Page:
"Hanomag" by nakhon100 on Flickr. CC BY 2.0.

"Hanomag" by nakhon100 on Flickr. CC BY 2.0.

Then, in 1969, things became even more confusing. First, Force Motors in India (then known as Bajaj Tempo), reintroduced the Matador name for a license-built version of the Harburger Transporter, which remained in production until 1998. Second, Daimler-Benz bought Hanomag from its parent company, Rheinstahl. The change in ownership resulted in two new names for the Harburger Transporter. First, Daimler merged Hanomag with Henschel, another former Rheinstahl subsidiary, so the F20, etc., was sold under the Hanomag-Henschel name from 1970. The second new name was Mercedes-Benz; the Harburger Transporter now wore a three-pointed star on its nose.

"Mercedes-Benz L307 in Kragujevac" by KGC626 on Wikimedia Commons. CC BY-SA 4.0.

"Mercedes-Benz L307 in Kragujevac" by KGC626 on Wikimedia Commons. CC BY-SA 4.0.

The Harburger Transporter was a useful acquisition for Daimler-Benz; Mercedes did not have a commercial vehicle in this size class, and sales were quite healthy. The Mercedes-Benz badged variant, called the L206, L207, L306, and L307, sold over 175,000 by the time production ended in 1978. In addition, over 165,000 F20, 25, 30, and 35s were built until the Hanomag-Henschel line ended in 1975. As before, the name change was largely a case of badge engineering, because the Mercedes models were still more or less the face-lifted Harburger Transporter from 1967. Mercedes did make some chassis, braking, and suspension improvements, and they also replaced the Hanomag diesel with their own OM615, initially in 2-liter but later in 2.2-liter form. Curiously, Mercedes did not change the gas engine option, but continued fitting the B-Series engine, initially in 1600cc but later 1800cc form.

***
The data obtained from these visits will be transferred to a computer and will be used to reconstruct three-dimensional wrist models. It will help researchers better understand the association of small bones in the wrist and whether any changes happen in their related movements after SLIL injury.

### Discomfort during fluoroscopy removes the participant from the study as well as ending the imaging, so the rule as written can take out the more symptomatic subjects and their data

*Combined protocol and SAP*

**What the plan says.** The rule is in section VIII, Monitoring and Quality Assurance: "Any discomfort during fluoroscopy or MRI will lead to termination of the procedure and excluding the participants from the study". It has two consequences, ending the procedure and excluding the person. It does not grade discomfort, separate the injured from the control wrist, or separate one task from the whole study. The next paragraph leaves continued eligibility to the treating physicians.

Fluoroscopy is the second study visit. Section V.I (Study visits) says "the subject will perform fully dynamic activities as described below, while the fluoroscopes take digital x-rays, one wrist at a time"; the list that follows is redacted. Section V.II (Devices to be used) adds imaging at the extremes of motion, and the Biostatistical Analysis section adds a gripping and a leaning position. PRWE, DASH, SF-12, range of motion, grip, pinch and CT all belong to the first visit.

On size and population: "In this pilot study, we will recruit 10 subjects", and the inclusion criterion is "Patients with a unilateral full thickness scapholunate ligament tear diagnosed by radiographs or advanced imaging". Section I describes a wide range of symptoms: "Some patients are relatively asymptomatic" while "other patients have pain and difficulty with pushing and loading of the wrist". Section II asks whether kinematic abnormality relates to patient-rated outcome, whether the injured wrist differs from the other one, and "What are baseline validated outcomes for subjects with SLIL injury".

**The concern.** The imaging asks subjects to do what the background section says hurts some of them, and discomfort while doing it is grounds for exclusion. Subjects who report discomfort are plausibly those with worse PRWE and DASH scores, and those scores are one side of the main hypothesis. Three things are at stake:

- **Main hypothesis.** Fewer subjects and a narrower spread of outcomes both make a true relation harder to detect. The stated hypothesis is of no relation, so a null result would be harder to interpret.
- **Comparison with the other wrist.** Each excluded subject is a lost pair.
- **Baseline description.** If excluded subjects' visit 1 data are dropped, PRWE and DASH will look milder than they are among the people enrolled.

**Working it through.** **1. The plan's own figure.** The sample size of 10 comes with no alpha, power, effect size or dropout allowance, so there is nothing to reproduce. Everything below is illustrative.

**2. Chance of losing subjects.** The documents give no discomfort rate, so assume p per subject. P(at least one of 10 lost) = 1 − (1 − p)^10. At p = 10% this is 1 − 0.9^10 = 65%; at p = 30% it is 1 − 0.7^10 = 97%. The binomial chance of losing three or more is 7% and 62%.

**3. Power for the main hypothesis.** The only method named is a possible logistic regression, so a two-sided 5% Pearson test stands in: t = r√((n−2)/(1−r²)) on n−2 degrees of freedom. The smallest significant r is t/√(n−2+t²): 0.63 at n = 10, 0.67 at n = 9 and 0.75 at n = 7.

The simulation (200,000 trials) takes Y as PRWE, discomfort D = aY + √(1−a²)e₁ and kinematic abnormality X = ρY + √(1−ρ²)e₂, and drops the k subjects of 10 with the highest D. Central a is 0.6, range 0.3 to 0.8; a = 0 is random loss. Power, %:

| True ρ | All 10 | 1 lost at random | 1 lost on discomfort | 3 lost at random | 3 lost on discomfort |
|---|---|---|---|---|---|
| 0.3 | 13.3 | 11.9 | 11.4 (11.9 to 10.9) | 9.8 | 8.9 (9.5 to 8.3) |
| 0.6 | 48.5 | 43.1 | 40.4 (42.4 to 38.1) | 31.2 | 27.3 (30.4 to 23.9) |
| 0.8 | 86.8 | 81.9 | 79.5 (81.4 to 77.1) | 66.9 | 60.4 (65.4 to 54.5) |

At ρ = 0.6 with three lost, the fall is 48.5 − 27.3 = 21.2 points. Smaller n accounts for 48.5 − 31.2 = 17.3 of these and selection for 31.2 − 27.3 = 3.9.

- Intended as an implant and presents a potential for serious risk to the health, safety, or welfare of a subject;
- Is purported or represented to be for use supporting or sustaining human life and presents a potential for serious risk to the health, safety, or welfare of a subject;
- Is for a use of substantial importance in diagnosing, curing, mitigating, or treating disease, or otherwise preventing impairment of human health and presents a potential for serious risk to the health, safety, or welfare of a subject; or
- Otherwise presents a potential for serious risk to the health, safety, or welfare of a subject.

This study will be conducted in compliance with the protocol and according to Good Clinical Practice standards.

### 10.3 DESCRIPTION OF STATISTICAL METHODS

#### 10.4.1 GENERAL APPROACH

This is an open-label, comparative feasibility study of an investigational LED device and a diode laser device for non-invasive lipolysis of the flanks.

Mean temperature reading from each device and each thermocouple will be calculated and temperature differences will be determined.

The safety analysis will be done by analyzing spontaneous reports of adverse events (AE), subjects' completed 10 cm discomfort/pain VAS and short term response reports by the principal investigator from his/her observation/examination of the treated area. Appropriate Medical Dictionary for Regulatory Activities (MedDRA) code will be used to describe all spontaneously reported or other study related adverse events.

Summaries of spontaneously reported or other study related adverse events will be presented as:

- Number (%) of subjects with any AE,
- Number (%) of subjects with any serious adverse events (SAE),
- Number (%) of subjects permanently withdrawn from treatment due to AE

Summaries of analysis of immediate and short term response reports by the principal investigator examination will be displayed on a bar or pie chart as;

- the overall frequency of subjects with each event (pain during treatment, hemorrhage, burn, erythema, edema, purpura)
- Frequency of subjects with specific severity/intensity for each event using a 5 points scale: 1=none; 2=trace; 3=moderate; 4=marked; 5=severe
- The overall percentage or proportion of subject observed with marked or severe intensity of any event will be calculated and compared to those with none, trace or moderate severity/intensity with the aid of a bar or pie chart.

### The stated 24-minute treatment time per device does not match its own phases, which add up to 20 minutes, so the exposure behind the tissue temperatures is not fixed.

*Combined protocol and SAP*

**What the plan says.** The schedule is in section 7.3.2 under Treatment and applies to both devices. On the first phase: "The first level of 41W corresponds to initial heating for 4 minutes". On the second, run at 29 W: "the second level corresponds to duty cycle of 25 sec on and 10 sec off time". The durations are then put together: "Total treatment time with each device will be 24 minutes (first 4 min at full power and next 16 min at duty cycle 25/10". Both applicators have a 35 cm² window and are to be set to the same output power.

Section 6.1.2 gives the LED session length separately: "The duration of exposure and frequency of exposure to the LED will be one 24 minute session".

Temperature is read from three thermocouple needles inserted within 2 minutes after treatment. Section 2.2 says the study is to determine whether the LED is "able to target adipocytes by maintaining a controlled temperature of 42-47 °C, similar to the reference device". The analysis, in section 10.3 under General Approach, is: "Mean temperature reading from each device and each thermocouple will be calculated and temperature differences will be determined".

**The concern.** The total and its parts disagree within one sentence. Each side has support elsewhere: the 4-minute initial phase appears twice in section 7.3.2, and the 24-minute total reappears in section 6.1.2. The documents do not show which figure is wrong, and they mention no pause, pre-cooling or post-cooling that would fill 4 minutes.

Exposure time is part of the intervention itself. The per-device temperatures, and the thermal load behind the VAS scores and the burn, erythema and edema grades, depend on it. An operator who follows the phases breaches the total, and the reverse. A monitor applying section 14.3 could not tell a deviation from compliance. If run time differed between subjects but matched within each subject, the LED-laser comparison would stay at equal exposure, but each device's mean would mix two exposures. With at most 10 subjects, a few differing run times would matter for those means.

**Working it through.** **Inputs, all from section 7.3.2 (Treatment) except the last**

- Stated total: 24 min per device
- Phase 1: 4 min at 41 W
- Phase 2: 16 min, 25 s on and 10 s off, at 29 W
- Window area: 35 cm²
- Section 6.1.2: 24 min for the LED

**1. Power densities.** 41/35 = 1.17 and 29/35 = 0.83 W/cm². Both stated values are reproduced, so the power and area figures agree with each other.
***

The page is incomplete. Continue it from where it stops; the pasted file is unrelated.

Yes, you read that last sentence correctly. From 1970, when they bought out Hanomag, to 1978, when the last L306 and L307 were built, Mercedes-Benz sold a product with a British Leyland engine. Admittedly, the choice to continue using the B-Series engine makes sense; the B-Series engine does have a reputation for being quite tough, and retaining it was likely more cost-effective than switching to Mercedes' own gas engines. But, still, it does make the concept of a Mercedes-branded Nissan pickup less incongruous.